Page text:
On Saturday 8 June, London’s Horse Guards Parade will play host to a spectacular display of pageantry to mark the Queen’s official birthday.

Carried out by Her Majesty’s personal troops, over 1,000 officers and men, together with 200 horses on parade, are accompanied by several musicians for the annual event. Following the parade, the Royal Family will gather on the balcony of Buckingham Palace to watch an RAF flypast.

To coincide with the event, Westminster Venue Collection puts the spotlight on its venues with military links cemented in their history.

10-11 Carlton House Terrace

The British Academy moved to 10 Carlton House Terrace in 1998 but for the first 90 years of its life the house was the London home of the Ridley family – a wealthy coal mining family based in Northumberland. When war broke out in 1914, Lady Ridley decided to open up her London home as a Hospital for Officers. She started with just 25 beds in the ballroom and drawing room but, as the war progressed, Lady Ridley made more room available by moving out a lot of her furniture and pictures and opening up further wards on the ground and first floor. By 1917 there were 60 beds, and huts had been built on the terrace to cater for soldiers suffering from poison gas, with a resident doctor and volunteer nurses (VADs).

116 Pall Mall

With a view over Waterloo Place and Arthur Wellesley’s mounting steps outside the front door, 116 Pall Mall was home to one of London’s original military clubs.  In 1815, as Napoleon contemplated his final years on the Island of St Helena, his conquerors led by Lord Lyndoch formed a club where they could relax and meet with colleagues and the United Service Club was born. In 1828, George IV donated the stunning 15ft Regency chandelier to commemorate victory in the Battle of Waterloo. The club purchased a marble bust of Lord Admiral Nelson for 100 guineas. It is said to be the only bust of Nelson created from life and still resides at 116 Pall Mall on a plinth made from part of HMS Victory.

116 was also home to important World War II strategy planning as exiled Norwegian monarch, King Haakon regularly met his officers in the Smoking Room for just that. Following the war, Haakon began the annual tradition of sending a Christmas tree to be displayed in Trafalgar Square as a thank-you gift to the UK from Norway.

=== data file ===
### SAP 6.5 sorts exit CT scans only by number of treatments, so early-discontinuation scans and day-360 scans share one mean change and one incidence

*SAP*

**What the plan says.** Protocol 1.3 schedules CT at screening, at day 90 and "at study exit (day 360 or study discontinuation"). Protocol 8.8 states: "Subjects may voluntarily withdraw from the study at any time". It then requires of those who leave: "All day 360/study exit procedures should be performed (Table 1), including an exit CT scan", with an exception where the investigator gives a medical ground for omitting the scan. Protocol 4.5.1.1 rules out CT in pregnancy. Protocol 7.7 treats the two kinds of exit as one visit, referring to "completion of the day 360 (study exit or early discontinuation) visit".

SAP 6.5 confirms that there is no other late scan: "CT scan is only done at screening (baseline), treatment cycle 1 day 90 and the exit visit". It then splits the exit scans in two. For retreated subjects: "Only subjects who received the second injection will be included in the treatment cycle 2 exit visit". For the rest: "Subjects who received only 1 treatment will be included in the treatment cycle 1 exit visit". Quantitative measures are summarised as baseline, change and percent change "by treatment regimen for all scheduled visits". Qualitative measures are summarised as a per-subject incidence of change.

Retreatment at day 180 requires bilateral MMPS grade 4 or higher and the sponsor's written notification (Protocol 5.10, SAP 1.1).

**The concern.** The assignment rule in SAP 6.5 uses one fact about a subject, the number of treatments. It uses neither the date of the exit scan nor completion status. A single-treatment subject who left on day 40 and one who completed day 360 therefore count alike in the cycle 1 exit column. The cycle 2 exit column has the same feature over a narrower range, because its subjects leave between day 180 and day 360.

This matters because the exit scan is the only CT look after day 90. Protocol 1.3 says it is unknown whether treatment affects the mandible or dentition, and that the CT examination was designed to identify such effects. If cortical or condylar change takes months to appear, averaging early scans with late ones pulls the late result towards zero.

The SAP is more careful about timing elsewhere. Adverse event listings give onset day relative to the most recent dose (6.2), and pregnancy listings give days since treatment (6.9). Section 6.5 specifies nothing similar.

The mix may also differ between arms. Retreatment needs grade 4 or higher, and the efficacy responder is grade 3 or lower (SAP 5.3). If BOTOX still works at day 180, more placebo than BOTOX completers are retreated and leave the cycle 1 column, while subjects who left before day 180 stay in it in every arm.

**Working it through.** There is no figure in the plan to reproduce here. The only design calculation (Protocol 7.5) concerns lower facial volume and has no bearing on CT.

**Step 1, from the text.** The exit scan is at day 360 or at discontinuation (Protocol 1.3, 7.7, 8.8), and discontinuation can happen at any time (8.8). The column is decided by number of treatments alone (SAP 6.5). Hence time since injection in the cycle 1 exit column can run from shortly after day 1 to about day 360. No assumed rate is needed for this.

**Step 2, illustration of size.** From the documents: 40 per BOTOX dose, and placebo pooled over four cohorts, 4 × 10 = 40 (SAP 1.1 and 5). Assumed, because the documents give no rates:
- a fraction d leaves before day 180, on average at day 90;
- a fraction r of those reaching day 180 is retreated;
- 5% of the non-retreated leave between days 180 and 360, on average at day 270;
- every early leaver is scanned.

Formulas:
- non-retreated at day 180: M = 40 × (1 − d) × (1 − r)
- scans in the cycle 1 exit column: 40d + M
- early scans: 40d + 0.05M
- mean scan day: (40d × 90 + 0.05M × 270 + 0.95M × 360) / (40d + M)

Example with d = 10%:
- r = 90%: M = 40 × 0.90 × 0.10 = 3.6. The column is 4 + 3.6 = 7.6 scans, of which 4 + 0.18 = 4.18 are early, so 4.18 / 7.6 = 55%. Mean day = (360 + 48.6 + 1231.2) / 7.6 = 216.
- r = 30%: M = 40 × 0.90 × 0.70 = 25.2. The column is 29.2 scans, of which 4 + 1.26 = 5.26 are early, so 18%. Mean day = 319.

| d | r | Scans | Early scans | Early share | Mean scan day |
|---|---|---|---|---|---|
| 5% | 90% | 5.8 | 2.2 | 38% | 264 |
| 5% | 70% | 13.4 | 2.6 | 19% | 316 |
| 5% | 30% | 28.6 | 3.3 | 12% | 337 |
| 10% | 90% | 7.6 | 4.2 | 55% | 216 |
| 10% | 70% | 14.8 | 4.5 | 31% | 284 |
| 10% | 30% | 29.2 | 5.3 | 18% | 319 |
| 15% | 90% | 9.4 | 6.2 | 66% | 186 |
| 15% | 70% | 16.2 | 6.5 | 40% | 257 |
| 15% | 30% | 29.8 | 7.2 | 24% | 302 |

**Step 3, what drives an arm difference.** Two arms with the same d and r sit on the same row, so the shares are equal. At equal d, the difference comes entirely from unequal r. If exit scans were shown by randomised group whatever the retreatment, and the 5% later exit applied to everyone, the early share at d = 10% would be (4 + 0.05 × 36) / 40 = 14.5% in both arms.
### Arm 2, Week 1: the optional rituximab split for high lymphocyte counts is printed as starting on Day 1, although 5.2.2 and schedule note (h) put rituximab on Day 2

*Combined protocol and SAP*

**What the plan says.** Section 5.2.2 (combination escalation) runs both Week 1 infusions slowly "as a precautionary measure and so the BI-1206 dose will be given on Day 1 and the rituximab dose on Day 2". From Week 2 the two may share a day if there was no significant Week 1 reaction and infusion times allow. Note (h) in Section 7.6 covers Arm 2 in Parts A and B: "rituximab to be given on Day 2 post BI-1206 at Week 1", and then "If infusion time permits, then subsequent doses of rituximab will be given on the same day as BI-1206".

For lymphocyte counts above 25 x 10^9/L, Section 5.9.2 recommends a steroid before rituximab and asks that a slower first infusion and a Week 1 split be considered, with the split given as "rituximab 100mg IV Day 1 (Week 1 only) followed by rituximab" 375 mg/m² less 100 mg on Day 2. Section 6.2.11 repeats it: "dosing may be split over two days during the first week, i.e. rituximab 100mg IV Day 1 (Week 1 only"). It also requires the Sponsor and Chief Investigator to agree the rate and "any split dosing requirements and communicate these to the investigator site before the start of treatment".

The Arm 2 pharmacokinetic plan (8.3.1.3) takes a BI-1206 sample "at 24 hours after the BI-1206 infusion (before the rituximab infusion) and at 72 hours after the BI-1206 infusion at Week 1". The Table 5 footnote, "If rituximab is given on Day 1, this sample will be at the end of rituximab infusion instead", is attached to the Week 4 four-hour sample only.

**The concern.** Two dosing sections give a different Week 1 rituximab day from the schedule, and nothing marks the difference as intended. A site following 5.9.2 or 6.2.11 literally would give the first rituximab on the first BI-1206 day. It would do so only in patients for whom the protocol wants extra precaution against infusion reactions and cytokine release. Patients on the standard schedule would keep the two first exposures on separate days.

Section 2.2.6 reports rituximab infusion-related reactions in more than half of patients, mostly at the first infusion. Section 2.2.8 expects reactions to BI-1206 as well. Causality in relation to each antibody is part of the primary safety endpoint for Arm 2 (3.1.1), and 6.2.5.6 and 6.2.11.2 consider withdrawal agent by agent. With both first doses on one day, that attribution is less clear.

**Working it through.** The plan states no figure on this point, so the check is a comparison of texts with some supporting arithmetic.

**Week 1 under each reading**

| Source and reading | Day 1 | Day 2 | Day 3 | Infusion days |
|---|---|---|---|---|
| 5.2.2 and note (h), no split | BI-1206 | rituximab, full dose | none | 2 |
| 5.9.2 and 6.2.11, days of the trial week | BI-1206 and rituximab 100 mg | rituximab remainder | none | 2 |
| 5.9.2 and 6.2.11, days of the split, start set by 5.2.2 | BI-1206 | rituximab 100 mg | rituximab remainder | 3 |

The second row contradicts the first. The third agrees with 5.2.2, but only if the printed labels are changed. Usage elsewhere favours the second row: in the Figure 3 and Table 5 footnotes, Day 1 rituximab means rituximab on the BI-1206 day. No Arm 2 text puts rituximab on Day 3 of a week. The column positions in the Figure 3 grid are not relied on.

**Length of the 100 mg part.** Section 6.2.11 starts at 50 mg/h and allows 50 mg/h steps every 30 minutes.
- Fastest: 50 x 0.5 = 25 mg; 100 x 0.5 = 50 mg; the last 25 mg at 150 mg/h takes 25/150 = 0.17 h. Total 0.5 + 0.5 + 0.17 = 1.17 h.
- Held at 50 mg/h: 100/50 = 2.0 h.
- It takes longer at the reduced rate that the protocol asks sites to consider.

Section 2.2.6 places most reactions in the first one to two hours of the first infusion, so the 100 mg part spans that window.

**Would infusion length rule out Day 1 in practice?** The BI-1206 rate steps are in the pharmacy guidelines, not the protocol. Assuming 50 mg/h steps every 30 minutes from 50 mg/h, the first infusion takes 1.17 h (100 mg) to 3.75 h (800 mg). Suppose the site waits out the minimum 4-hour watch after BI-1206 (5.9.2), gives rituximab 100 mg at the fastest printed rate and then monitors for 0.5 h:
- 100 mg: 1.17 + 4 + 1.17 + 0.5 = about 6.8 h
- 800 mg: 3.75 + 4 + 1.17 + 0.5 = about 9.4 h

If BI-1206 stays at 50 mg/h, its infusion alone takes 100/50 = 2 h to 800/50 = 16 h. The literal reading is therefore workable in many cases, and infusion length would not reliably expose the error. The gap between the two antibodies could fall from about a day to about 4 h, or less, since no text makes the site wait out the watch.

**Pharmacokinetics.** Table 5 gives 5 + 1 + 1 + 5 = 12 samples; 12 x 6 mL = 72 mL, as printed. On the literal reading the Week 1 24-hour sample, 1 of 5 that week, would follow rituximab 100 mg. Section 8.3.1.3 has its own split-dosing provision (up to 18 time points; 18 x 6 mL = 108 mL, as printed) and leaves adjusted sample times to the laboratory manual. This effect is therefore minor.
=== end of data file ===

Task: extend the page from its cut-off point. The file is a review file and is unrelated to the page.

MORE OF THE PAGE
The United Services Club closed its doors in 1977 and The Institute of Directors took over the premises at 116 Pall Mall. The lease ensures that they have retained all the original paintings and ornaments from the United Service Club, barring the odd misplaced ceremonial sword.

Churchill War Rooms

Hidden beneath the iconic buildings of Westminster, Churchill War Rooms homes the very site where Prime Minister Winston Churchill and his Cabinet led Britain to victory during the Second World War.Winston Churchill is recognised as one of the greatest individuals to ever walk the course of British history, and nowhere is the scene of his finest hour better illustrated than at Churchill War Rooms.Each room has been preserved and restored to look just as it did during the Second World War. Guests are now invited to walk the same corridors as Churchill, peer into the room where his War Cabinet made their momentous decisions, and marvel at the complexity of the abandoned Map Rooms, frozen in time since 1945.

The Rag: Army & Navy Club

The Army & Navy Club has an impressive 180-year history, founded in 1837 as a response to the popularity of other Service clubs in the area. Originally it was to be called the Army Club but the Duke of Wellington, Commander in Chief, who became the Club’s first patron declined to have any involvement unless it was also open to officers of the Royal Navy and Royal Marines. Upon agreeing this, the Club was established with Lieutenant General Sir Edward Barnes, Admiral Sir Philip Durham and Lieutenant Colonel Henry Charles Russell elected as Trustees. The Club now welcomes professional men and women from both military and civilian backgrounds who like to enjoy all the benefits that club membership offers. Today, Her Majesty the Queen is the club’s royal patron.

St Martin-in-the-Fields

St Martin-in-the-Fields has a deep-rooted connection with the military as the venue’s patron Saint Martin of Tours was a soldier who decided to dedicate his life to the sick and neglected. The annual celebration of his sainthood takes place on Remembrance Sunday. During the First World War, vicar Dick Sheppard came to St Martin’s having served as an army chaplain in the trenches. Reverend Sheppard ensured that St Martin’s church and crypt remained open around the clock as a refuge for those seeking shelter and food day or night.  St Martin’s became and remains ‘the church of the ever-open door’ and work with homeless and vulnerable people continues through the homeless charity, The Connection at St Martin’s.

Located on Trafalgar Square, St Martin’s is ideally located for its role as the church of the Admiralty. This relationship is marked with an annual carol service. Special services are also held for the Far East Prisoners of War Association including the 70thanniversary of VJ Day – Victory over Japan. This service took place in 2016 and was attended by HM the Queen, the Duke of Edinburgh and other members of the Royal Family.  A permanent Memorial to the Fareast Prisoners of War can be found in the church.

Church House Westminster

The building of Church House Westminster suffered a direct hit in the early part of WWII but due to its exceptional construction, only minimal damage was done. The Prime Minister of the day, Winston Churchill, was so impressed by this that the building was refurbished for use by the two Houses of Parliament for the remainder of the war. Many historic speeches and events took place within the building during this time, in particular the announcement by Churchill of the sinking of the battleship Bismarck.